The jury was enthusiastic about these publications with their contemporary design: the English-language commercial edition and the Dutch-language De Roos edition, for which the makers avoided the pitfall of getting bogged down in the idiom of lettering artist Helmut Salden (1910-1996). Both books find an attractive, classic way to reflect Salden’s hand-made, playful work. An oeuvre that is real ‘eye candy’, particularly when presented in such a sound way.
We have seen several examples of the flatbook binding, but here the print on the spine really is fantastically executed. The first and last pages of the book block, containing the explanatory text, are in a colour that immediately evokes associations with old filing cards. This association is reinforced when leafing through the heavy pages with their solid, stiff feel. Simple yet highly effective.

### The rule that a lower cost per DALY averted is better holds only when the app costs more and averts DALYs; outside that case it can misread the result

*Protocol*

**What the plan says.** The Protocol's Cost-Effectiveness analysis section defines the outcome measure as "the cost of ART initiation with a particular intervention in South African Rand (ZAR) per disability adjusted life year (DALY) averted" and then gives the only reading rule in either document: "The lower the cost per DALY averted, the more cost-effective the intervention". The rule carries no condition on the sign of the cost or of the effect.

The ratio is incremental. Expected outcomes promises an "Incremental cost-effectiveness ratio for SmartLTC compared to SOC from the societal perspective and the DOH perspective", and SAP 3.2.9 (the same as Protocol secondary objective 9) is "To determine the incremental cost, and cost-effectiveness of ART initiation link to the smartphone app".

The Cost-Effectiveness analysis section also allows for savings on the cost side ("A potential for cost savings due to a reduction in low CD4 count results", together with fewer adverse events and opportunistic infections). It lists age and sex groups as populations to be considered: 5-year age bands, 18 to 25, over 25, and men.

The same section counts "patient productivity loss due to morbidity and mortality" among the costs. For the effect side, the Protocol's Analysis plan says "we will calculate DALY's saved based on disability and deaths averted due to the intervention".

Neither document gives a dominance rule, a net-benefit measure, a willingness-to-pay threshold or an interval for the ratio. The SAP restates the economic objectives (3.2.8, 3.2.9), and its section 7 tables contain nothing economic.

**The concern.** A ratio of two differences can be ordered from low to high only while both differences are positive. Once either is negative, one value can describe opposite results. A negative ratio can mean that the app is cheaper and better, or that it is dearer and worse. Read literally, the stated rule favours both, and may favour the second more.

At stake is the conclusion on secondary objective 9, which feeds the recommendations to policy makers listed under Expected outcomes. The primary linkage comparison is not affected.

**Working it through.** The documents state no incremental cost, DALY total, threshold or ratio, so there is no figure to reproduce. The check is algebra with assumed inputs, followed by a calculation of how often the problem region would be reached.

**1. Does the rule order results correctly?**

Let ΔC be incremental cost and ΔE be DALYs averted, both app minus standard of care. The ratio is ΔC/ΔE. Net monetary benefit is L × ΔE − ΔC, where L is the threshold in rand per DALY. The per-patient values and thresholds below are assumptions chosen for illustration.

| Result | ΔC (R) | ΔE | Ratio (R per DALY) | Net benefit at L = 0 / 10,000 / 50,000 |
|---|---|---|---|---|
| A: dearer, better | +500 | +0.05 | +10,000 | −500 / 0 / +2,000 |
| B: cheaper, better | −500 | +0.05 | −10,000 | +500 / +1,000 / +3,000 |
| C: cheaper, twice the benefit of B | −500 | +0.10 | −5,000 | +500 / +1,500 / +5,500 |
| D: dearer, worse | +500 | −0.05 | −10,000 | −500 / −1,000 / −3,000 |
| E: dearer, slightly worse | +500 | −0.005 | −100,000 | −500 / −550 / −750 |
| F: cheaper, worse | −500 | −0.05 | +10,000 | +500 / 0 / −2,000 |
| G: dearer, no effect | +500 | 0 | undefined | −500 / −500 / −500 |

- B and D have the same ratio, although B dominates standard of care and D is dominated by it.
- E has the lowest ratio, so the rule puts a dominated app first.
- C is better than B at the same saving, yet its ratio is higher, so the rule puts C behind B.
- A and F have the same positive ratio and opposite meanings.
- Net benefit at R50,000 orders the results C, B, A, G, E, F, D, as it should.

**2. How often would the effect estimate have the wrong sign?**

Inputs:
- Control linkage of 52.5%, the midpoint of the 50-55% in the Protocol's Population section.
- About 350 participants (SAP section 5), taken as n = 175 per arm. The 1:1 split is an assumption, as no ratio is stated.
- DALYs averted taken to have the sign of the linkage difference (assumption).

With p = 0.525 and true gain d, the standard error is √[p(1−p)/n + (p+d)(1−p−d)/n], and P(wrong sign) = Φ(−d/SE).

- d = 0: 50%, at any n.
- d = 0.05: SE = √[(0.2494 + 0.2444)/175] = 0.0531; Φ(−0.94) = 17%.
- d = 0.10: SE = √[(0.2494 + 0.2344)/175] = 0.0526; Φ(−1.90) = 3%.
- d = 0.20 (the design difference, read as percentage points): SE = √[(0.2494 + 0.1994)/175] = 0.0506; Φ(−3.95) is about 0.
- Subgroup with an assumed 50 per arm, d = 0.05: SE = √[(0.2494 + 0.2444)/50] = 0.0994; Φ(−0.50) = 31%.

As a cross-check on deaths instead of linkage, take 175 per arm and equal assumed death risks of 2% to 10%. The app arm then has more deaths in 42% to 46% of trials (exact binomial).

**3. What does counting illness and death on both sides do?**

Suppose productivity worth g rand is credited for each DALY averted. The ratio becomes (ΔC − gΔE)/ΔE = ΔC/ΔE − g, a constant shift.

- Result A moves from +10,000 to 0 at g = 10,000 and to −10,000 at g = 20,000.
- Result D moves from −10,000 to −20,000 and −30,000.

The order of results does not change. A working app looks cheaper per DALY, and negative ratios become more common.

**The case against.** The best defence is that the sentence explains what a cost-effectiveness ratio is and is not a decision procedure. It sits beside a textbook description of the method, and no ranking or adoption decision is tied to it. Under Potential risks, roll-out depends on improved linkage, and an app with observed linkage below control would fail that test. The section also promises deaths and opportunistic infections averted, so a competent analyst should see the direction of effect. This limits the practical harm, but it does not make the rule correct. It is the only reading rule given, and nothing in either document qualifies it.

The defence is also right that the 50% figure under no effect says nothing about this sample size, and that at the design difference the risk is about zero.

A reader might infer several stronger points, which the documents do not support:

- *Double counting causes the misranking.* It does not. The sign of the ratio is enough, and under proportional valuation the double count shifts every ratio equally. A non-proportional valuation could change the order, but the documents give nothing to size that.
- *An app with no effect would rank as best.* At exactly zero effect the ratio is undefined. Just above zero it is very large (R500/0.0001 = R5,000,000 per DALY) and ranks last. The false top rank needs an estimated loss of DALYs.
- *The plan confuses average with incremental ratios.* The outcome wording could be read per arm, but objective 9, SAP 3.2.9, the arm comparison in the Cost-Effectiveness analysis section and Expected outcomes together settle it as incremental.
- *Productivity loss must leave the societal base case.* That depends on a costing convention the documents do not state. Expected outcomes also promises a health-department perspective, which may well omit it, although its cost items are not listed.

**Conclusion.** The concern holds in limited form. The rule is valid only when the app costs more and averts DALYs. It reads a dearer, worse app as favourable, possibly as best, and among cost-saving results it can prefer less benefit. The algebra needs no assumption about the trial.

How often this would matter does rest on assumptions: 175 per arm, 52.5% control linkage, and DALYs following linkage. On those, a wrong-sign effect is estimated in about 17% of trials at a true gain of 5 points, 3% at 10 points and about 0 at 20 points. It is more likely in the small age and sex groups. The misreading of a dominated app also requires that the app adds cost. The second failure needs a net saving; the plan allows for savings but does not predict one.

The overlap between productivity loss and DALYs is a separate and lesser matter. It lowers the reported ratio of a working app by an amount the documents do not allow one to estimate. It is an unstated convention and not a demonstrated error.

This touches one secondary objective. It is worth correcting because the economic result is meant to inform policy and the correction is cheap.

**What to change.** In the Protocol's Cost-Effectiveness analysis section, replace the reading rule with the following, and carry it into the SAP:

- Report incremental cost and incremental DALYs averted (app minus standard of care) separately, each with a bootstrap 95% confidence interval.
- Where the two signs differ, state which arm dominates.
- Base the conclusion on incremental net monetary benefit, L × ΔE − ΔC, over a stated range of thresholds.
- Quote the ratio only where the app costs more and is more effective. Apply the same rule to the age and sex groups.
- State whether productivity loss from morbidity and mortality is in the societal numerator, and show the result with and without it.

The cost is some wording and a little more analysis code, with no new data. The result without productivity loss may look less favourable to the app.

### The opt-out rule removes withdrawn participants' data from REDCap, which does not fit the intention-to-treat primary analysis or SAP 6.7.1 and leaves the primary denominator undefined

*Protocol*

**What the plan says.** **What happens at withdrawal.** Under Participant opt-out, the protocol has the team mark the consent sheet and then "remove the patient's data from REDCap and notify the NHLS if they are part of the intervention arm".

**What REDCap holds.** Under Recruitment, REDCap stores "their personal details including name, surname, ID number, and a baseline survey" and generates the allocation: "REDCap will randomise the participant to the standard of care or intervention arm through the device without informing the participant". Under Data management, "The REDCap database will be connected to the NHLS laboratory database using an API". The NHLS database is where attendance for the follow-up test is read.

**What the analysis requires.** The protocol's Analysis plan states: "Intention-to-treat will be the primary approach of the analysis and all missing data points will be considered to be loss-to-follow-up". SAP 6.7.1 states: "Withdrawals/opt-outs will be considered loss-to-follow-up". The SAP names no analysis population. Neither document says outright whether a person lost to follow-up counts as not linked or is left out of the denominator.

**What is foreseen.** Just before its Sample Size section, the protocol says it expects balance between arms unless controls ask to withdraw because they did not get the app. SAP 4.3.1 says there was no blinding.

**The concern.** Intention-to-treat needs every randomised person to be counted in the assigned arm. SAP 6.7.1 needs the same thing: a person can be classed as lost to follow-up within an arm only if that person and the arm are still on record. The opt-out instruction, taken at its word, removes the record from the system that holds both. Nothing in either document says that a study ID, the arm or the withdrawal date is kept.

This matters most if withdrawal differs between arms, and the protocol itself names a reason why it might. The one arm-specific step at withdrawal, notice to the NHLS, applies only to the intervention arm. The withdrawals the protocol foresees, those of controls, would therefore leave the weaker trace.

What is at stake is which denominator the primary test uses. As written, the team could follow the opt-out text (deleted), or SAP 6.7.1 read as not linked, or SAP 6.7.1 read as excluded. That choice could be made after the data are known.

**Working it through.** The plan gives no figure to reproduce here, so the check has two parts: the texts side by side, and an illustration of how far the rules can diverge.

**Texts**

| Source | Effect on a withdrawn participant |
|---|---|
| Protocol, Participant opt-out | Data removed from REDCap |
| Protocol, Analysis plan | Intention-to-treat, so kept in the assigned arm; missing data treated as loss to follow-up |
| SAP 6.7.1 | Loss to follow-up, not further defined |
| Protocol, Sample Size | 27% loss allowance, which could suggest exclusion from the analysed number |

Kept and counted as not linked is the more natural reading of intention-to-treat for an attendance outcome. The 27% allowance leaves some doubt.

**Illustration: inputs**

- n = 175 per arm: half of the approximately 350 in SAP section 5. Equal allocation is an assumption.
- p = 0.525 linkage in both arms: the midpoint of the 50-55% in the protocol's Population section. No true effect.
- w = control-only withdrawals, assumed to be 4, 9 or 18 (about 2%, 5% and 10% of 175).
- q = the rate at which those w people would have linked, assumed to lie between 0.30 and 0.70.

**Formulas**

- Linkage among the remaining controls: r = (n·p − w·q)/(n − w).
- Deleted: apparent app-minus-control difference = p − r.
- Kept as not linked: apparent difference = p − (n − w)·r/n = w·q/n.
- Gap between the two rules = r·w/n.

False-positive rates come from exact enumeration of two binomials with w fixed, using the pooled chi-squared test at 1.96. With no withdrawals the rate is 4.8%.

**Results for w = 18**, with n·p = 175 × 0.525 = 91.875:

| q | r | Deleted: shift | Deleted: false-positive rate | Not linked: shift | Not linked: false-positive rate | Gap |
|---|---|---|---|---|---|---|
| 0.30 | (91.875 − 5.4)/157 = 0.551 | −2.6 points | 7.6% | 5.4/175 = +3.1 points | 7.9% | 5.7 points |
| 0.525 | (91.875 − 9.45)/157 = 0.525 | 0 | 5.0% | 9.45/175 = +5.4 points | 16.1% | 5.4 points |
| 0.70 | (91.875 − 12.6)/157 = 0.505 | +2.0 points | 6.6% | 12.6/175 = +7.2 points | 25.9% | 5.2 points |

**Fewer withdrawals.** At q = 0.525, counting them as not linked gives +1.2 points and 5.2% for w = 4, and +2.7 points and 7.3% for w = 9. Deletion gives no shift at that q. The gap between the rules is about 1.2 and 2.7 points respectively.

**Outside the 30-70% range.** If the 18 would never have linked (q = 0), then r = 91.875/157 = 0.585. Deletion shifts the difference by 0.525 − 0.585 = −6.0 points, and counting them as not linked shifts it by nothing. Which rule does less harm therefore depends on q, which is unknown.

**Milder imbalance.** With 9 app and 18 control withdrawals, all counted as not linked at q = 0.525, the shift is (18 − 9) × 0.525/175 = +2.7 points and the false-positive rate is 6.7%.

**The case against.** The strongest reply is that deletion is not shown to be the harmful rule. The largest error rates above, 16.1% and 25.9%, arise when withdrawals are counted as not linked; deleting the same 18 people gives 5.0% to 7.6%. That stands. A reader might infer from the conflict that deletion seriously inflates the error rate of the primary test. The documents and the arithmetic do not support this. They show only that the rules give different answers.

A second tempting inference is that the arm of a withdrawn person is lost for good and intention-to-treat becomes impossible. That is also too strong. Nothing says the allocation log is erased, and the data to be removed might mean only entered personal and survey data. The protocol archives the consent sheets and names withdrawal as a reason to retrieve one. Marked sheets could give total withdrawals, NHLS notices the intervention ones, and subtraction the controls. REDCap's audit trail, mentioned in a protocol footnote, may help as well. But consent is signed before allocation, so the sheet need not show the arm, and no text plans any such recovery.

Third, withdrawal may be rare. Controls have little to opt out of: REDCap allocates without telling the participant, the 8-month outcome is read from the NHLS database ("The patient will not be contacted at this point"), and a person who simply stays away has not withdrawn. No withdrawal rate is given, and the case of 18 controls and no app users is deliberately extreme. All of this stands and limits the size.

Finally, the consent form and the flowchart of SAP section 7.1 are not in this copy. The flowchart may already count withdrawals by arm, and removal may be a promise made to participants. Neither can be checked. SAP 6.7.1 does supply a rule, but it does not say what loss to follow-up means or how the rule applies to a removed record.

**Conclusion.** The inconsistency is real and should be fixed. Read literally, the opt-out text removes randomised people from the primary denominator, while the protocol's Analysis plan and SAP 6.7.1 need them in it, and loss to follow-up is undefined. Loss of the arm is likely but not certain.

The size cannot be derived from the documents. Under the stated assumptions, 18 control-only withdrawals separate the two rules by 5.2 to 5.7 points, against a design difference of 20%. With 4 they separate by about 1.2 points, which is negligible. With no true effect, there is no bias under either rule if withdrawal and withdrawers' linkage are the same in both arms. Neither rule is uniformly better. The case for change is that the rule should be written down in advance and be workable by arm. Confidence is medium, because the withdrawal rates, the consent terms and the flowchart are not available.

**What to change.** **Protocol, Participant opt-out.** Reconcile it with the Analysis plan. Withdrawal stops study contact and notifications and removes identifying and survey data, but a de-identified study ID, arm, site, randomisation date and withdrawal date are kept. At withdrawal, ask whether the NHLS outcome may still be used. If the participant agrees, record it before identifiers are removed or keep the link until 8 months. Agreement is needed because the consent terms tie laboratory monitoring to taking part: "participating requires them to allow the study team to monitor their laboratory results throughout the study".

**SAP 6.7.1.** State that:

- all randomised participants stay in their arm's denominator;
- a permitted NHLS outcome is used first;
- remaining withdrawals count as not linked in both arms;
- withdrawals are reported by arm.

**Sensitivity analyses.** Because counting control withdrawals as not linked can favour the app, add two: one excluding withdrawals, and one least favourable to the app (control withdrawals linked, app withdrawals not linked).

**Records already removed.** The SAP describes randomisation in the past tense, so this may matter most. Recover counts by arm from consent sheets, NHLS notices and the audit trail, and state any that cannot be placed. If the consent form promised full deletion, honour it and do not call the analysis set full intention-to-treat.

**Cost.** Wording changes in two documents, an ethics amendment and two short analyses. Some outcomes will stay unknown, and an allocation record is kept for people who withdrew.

It was not entirely clear to the jury why the commercial edition and the bibliophile De Roos edition were submitted as a series. The ‘deluxe’ edition, the typesetting of which in the lovely Salden Roman we found a little more charming than that of the English-language version, has an extra photo or two and a translation, but otherwise we could spot no differences in production. It could even be argued that it shows a lack of generosity to deny the commercial version such extras. Apart from the great matching of the two ‘archival’ colours, this does not constitute a pair.